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III. PROCEEDINGS OF INTERALLIED CONFERENCE

The date first set for the meeting of the Interallied Conference was November 16. But on November 14 the Painleve ministry in France was overthrown and the reconstitution of the government with Georges Clemenceau as premier and minister of war did not occur until the 19th. England produced a brake to smooth progress when, simultaneously with these events, a drive against Premier Lloyd George began in Parliament for his having supposedly curtailed the power of the general staff by assenting to the Rapallo agreement. His answer on November 19, quoted in part above, silenced his critics. Meantime the head of the American mission then in London gave out for publication the fact that the President had cabled that the United States Government considered unity of plan and control between the Allies and America essential. The effect of this can be appreciated by realizing that as respected supplies America was at the time the Providence of the Allies, as Lloyd George remarked later without any objection from the general staff. With Clemenceau at the head of things in France and the British general staff once more off its feet and down to business, the way was clear for the meeting of the conference.

The Interallied Conference convened on November 29, 1917, at the Quai d'Orsay. That it was an important gathering can readily be seen from the mere list of the principal delegates:

France.—Georges Clemenceau, premier and minister of war; Stephen Pichon, minister of foreign affairs; Louis L. Klotz, minister of finance; Georges Leygues, minister of marine; Etienne Clementel, minister of commerce; Louis Loucheur, minister of munitions; Victor Boret, minister of provisions; M. Lebrun, minister of blockade and invaded region; Andr6 Tardieu, high commissioner to the United States; Jean Jules Cambon, general secretary to the Foreign Office; P. de Margerie, director of the ministry of foreign affairs.

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Great Britain.—David Lloyd George, premier; Lord Milner, member of the War Cabinet without portfolio; Arthur James Balfour, secretary of state for foreign affairs; Lord Bertie, ambassador to France; Sir Eric Campbell Geddes, first lord of the Admiralty; General Sir William Robertson, chief of the imperial staff at army headquarters; Admiral Sir John Jellicoe, chief of the naval staff; Col. Sir Maurice Hankey, secretary to the Committee on Imperial Defense; Lord Reading, special adviser on financial matters.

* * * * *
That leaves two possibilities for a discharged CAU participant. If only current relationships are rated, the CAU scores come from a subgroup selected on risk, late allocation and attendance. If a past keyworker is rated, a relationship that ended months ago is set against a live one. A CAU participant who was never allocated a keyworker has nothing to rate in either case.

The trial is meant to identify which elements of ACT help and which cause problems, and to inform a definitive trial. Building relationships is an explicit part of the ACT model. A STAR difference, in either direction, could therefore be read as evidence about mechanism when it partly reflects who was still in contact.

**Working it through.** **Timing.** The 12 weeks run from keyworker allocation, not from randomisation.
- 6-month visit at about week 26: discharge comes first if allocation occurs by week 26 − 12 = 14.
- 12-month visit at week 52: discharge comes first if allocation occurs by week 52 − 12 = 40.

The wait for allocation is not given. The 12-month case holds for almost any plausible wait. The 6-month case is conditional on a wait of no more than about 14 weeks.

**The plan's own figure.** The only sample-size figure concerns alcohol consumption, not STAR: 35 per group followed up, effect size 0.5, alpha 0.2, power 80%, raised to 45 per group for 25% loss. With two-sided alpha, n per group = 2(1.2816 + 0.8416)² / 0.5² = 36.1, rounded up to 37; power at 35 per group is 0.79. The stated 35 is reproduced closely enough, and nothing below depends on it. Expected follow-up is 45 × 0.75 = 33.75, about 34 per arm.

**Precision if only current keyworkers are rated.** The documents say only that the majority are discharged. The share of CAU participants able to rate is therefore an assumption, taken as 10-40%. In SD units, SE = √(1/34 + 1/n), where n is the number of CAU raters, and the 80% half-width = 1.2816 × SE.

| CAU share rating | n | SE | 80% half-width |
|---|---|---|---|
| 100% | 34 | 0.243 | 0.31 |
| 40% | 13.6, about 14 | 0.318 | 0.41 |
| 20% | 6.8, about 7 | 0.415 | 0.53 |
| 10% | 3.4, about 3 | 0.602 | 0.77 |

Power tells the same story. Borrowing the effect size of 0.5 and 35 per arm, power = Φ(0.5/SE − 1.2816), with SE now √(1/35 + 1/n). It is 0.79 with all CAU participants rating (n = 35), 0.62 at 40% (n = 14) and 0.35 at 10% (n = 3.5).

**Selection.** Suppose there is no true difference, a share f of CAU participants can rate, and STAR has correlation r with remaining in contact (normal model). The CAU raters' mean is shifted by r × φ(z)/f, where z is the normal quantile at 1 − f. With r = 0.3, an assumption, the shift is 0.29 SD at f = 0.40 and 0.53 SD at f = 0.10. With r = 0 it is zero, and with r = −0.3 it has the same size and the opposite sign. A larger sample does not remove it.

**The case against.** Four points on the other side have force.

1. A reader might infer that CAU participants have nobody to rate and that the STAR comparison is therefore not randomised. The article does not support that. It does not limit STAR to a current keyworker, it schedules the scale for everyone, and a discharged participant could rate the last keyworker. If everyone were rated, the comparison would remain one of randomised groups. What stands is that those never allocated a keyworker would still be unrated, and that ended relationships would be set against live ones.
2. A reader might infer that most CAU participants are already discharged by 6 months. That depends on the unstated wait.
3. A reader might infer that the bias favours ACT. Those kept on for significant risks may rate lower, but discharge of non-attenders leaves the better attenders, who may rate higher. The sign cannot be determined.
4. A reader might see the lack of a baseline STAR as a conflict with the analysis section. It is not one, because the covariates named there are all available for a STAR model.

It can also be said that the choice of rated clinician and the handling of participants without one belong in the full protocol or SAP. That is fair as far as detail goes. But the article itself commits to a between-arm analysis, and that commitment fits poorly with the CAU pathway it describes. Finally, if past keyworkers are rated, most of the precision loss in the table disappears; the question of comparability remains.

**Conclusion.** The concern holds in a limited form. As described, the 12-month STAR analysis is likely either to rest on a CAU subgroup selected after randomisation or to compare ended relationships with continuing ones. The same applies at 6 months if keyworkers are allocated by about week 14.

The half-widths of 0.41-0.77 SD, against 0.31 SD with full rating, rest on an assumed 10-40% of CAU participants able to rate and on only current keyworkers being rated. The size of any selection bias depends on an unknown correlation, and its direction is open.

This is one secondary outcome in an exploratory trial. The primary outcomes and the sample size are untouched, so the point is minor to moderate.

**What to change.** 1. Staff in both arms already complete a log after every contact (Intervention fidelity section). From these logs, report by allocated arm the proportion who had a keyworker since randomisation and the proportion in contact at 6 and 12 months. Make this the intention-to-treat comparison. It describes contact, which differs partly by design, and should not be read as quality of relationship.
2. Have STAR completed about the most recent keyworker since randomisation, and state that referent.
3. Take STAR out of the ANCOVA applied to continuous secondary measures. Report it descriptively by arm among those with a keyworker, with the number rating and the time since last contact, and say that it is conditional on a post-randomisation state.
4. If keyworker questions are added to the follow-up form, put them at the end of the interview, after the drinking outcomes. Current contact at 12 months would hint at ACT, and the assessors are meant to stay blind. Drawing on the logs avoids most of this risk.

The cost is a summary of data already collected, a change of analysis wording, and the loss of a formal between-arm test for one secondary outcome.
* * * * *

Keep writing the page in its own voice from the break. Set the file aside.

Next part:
United States.—William Graves Sharp, ambassador to France; Edward Mandell House, chairman of special mission; Admiral William S. Benson, chief of naval operations; General Tasker H. Bliss, chief of staff; Oscar Terry Crosby, assistant secretary of the Treasury; Vance C. McCormick, chairman of the War Trade Board; Thomas Nelson Perkins of the Priority Board.

Italy.—Vittorio E. Orlando, premier and minister of the interior; Baron Sonnino, foreign minister; Francesco S. Nitti, minister of the Treasury; Count Bonin-Longare, ambassador to France; Signor Bianchi, minister of transports; General Alfredo dall' Olio, minister of munitions; General Cadorna.

Japan.—Viscount Chinda, ambassador to Great Britain; Mr. Matsui.

Belgium.—Baron Charles de Broqueville, foreign minister; Baron de Gaiffier d'Hestroy, minister to France; General Rucquoy, chief of the general staff.

Serbia.—Nikola P. Pachich, premier and minister of foreign affairs; Milenko R. Vesnich, minister to France.

Rumania.—V. Antonescu, minister to France; General Iliescu, chief of the general staff.

Greece.—Elephtherios Constantine Venizelos, premier and minister of war; Athos Romanos, minister to France; Alexander Diomedes, former minister of finance; M. Agyropoulos, governor of Macedonia; Colonel Frantzis; M. Rottassis, naval attache.

Portugal.—Affonso Costa, premier and minister of finance; Augusto Soares, minister of foreign affairs.

Montenegro.—Eugene Popovich, premier and minister of foreign affairs.

Brazil.—Antonio Olynthe de Magalhaes, minister at Paris.

Cuba.—General Carlos Garcia y Velez, minister at London.

Russia.—Mathieu Sevastopulo, counselor of the embassy at Paris; M. Maklakov, ambassador to France (by special invitation and unofficially, as he had not yet presented his letters).

Siam.—M. Charoon, minister at Paris.

China.—Hu Wei Teh, minister in France; General Tang Tsai Lieh, vice secretary of the general staff of China.

Liberia.—Baron de San Miguel.

Formal Addresses At The Meet1ngs

In opening the conference Georges Clemenceau, the French premier, said:

Gentlemen, I have the honor of bidding you welcome on behalf of the French Republic. In this the greatest war it is the feeling of the supreme solidarity of the peoples which finds us united in the desire to win upon the field of battle the right to a peace which will really be a peace of humanity. In this way we all here are a magnificent center of hopes, duties and wills, all united for all the sacrifices demanded by the alliance, which no intrigue and no defection can in any way shake. The high passions which animate us we must translate into acts. Our order of the day is to work. Let us work.